BDNF-Dependent Behavioral Sensitization in Hemiparkinsonian Rats
Part of the
Advances in Behavioral Biology
book series (ABBI, volume 53)
A diverse role for BDNF (Brain-derived neurotrophic factor) has been inferred from observations that it is anterogradely transported, released upon neuron depolarization and triggers rapid intracellular signals.1’2 Converging evidence implicates the D3 receptor (D3R) in the physiopathology and treatment of various neuropsychiatrie disorders including Parkinson’s disease, 3, 4 schizophrenia, 5, 6 and drug addiction.7, 8 In a rat model of Parkinson’s disease, obtained by unilateral destruction of dopamine neurons by 6- hydroxydopamine (6-OHDA), D3R expression is decreased in the shell part of nucleus accumbens (AccSh) of the denervated side3, by deprivation of BDNF9 synthesized by dopamine neurons. Repeated administration of levodopa triggers D3R overexpression in the denervated striatum3, which is responsible for the development of behavioral sensitization to levodopa. Progressive enhancement of levodopa-induced rotations are blocked by a preferential D3R antagonist3 and induced by a selective partial D3R agonist.8 Here we show that BDNF is also responsible for induction of D3R overexpression in 6- OHDA-lesioned rats, and thereby for behavioral sensitization.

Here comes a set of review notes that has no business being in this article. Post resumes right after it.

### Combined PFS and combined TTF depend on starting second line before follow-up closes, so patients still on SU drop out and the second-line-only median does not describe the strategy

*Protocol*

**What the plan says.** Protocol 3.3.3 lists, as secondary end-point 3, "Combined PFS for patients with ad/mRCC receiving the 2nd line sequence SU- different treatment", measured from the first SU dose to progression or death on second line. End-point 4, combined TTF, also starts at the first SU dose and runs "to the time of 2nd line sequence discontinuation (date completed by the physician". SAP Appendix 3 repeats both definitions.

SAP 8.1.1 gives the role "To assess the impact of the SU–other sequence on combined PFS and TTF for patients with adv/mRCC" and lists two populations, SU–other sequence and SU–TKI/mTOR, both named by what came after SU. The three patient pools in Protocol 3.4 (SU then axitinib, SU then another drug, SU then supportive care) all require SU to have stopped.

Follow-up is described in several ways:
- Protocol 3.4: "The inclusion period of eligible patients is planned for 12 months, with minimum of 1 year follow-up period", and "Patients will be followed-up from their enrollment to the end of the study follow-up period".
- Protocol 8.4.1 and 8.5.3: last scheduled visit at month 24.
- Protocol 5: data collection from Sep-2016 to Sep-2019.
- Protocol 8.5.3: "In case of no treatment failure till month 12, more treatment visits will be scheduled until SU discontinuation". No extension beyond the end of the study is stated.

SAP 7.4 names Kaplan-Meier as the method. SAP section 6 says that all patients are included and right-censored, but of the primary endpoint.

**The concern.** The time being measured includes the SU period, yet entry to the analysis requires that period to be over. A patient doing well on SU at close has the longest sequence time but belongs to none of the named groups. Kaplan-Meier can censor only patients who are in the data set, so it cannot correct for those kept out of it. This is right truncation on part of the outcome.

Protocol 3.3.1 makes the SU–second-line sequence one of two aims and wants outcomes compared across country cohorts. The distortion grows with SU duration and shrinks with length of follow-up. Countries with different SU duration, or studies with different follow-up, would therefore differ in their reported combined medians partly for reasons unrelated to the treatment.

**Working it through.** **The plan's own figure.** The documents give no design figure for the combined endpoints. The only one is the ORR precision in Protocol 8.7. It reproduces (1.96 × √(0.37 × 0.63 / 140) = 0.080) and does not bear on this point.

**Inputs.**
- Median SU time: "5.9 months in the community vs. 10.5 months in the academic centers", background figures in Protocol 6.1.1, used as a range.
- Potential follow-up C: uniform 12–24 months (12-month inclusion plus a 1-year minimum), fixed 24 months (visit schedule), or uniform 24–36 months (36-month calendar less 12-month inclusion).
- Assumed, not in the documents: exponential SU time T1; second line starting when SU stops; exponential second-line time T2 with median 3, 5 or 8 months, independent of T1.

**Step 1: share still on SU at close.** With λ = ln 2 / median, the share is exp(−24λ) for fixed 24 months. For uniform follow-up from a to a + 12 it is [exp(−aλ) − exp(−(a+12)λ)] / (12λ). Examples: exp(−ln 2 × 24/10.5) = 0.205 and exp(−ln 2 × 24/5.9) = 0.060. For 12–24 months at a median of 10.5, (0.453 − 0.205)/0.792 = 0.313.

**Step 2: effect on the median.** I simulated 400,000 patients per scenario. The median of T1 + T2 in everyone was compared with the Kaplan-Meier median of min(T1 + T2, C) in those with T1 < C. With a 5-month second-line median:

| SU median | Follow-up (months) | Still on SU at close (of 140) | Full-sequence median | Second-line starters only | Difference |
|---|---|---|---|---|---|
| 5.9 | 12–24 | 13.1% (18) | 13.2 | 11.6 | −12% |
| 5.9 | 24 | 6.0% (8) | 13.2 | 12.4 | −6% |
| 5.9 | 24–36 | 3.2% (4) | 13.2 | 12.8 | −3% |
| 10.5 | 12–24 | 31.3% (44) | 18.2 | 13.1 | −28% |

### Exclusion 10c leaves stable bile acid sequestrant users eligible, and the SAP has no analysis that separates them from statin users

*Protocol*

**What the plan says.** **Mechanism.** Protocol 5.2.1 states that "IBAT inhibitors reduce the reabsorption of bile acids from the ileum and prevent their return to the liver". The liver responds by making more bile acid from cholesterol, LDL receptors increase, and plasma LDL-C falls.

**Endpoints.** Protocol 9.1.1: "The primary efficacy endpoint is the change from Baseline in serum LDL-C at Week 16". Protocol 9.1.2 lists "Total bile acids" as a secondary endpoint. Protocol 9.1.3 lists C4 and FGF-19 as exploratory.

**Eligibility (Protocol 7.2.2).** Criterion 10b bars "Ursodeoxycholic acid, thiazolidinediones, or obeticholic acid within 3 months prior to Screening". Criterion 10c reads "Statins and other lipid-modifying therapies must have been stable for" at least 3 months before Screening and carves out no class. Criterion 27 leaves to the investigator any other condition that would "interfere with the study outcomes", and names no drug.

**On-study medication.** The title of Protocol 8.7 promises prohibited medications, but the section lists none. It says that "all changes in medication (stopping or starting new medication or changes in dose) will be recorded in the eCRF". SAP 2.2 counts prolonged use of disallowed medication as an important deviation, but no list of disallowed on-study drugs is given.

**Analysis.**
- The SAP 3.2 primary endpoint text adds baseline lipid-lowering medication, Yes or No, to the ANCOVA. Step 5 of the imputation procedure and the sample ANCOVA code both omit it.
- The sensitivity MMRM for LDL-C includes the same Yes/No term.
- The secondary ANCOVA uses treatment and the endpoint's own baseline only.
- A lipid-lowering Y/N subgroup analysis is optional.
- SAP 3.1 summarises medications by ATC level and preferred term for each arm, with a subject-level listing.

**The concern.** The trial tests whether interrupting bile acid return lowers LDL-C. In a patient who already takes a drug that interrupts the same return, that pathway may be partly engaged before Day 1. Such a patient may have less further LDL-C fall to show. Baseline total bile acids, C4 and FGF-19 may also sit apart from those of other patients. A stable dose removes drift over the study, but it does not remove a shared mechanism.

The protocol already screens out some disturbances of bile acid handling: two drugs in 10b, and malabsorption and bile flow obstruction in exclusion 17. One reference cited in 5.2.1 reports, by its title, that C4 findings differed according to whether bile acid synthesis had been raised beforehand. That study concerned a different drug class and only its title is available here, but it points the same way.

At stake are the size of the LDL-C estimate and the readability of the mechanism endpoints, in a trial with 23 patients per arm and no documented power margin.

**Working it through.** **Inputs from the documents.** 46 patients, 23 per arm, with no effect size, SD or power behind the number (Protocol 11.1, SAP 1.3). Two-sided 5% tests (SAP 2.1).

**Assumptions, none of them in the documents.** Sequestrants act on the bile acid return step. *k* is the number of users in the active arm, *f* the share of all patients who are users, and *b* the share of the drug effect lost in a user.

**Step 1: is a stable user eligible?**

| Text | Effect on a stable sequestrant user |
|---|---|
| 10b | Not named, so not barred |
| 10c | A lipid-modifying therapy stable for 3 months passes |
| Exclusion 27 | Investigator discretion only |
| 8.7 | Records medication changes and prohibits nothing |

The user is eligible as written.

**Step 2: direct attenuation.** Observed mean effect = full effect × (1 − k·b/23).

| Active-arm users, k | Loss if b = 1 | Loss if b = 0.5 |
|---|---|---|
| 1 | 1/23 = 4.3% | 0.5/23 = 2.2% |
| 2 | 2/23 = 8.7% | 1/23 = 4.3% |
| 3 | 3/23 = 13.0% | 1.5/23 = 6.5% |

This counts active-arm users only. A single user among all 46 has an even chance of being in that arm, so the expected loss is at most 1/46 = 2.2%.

KeywordsBehavioral Sensitization BDNF mRNA BDNF mRNA Level Unilateral Destruction Striatal BDNF
These keywords were added by machine and not by the authors. This process is experimental and the keywords may be updated as the learning algorithm improves.
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